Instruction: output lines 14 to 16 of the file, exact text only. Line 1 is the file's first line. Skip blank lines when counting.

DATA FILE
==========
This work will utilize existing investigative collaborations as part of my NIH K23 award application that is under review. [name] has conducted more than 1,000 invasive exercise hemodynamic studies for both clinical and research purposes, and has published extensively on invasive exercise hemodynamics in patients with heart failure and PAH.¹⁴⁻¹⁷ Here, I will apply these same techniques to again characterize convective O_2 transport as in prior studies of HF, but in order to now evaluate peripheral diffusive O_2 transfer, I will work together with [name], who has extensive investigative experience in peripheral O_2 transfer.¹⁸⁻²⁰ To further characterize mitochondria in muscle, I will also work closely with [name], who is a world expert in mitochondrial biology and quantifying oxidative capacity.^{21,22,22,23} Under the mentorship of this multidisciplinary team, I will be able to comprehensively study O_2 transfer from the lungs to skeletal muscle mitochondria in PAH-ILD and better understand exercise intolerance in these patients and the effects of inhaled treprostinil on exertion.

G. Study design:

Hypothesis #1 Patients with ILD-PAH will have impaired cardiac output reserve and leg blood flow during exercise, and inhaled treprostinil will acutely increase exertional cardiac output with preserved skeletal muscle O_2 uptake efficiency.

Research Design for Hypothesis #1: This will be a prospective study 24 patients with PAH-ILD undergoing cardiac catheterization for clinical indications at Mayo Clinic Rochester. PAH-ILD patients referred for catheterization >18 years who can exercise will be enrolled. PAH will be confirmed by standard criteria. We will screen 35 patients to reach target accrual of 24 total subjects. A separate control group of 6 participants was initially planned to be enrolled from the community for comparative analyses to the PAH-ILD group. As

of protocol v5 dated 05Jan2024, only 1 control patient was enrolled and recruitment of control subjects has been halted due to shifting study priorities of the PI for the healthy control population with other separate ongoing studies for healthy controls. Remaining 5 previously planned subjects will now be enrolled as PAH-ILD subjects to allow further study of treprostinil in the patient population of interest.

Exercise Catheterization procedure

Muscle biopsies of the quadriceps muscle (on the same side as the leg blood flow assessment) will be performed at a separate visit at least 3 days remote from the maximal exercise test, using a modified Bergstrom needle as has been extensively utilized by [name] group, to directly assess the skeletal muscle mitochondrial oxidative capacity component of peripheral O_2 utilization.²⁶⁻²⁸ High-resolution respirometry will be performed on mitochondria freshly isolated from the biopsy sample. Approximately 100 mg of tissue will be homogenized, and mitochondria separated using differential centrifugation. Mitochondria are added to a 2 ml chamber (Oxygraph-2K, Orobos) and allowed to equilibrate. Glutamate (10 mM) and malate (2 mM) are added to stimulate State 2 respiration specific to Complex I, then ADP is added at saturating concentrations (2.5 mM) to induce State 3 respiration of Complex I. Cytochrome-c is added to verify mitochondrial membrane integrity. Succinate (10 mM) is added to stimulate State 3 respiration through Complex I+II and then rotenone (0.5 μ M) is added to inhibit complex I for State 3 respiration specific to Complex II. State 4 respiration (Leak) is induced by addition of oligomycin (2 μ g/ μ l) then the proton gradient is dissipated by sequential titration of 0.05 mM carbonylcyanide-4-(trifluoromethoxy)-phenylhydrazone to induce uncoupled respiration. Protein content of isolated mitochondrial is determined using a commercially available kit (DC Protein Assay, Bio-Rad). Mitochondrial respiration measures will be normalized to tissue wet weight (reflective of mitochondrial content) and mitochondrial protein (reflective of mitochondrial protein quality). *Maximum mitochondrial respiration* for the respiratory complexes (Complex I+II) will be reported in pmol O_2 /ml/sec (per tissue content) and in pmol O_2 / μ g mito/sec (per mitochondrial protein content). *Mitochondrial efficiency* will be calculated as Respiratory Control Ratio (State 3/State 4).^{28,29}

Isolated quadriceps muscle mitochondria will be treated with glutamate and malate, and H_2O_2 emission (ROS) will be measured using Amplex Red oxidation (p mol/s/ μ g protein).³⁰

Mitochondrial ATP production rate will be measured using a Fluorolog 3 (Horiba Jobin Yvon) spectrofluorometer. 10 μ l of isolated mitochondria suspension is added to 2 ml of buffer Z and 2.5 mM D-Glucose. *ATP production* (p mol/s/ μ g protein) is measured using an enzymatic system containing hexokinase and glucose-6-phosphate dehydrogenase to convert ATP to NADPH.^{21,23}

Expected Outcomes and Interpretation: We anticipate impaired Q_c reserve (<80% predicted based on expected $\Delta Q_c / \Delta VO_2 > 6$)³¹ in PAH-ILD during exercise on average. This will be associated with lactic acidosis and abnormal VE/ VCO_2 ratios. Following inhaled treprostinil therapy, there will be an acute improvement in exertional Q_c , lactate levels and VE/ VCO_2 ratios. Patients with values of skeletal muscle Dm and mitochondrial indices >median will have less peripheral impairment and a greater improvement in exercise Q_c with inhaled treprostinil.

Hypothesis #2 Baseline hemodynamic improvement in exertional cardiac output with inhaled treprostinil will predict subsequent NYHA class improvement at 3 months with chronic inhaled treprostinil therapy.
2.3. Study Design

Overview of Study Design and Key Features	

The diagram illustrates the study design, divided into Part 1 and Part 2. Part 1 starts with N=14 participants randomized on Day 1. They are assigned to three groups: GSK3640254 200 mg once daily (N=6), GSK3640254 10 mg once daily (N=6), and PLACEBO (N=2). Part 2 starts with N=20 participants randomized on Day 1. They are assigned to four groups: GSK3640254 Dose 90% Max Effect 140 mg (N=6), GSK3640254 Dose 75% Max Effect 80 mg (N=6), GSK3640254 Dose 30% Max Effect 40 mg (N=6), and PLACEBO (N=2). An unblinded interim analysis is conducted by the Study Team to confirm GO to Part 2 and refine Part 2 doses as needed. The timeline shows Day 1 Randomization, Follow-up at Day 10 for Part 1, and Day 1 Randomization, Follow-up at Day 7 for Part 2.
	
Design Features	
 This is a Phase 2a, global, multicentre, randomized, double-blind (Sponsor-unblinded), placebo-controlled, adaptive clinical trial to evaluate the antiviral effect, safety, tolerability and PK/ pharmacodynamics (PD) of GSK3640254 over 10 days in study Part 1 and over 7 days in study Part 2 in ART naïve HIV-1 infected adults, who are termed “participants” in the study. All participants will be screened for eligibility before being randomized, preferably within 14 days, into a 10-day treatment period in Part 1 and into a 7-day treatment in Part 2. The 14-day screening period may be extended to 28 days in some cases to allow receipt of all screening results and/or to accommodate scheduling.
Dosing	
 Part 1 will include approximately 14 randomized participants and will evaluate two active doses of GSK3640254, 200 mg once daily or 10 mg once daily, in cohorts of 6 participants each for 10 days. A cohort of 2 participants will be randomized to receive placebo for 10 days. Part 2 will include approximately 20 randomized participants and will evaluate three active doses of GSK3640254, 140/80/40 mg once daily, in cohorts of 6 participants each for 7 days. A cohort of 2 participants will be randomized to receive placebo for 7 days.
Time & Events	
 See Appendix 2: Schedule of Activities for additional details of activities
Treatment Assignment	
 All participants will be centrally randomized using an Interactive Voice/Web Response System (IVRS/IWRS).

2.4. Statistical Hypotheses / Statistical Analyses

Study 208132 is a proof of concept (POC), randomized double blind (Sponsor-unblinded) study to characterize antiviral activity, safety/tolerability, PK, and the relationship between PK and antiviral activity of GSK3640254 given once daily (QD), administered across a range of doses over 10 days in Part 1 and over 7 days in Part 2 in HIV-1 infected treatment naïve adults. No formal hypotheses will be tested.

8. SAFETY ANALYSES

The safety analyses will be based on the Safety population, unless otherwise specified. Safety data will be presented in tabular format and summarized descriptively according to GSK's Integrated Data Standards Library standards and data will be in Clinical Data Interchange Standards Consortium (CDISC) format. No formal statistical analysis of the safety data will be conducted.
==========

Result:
The diagram illustrates the study design, divided into Part 1 and Part 2. Part 1 starts with N=14 participants randomized on Day 1. They are assigned to three groups: GSK3640254 200 mg once daily (N=6), GSK3640254 10 mg once daily (N=6), and PLACEBO (N=2). Part 2 starts with N=20 participants randomized on Day 1. They are assigned to four groups: GSK3640254 Dose 90% Max Effect 140 mg (N=6), GSK3640254 Dose 75% Max Effect 80 mg (N=6), GSK3640254 Dose 30% Max Effect 40 mg (N=6), and PLACEBO (N=2). An unblinded interim analysis is conducted by the Study Team to confirm GO to Part 2 and refine Part 2 doses as needed. The timeline shows Day 1 Randomization, Follow-up at Day 10 for Part 1, and Day 1 Randomization, Follow-up at Day 7 for Part 2.
	
Design Features	
 This is a Phase 2a, global, multicentre, randomized, double-blind (Sponsor-unblinded), placebo-controlled, adaptive clinical trial to evaluate the antiviral effect, safety, tolerability and PK/ pharmacodynamics (PD) of GSK3640254 over 10 days in study Part 1 and over 7 days in study Part 2 in ART naïve HIV-1 infected adults, who are termed “participants” in the study. All participants will be screened for eligibility before being randomized, preferably within 14 days, into a 10-day treatment period in Part 1 and into a 7-day treatment in Part 2. The 14-day screening period may be extended to 28 days in some cases to allow receipt of all screening results and/or to accommodate scheduling.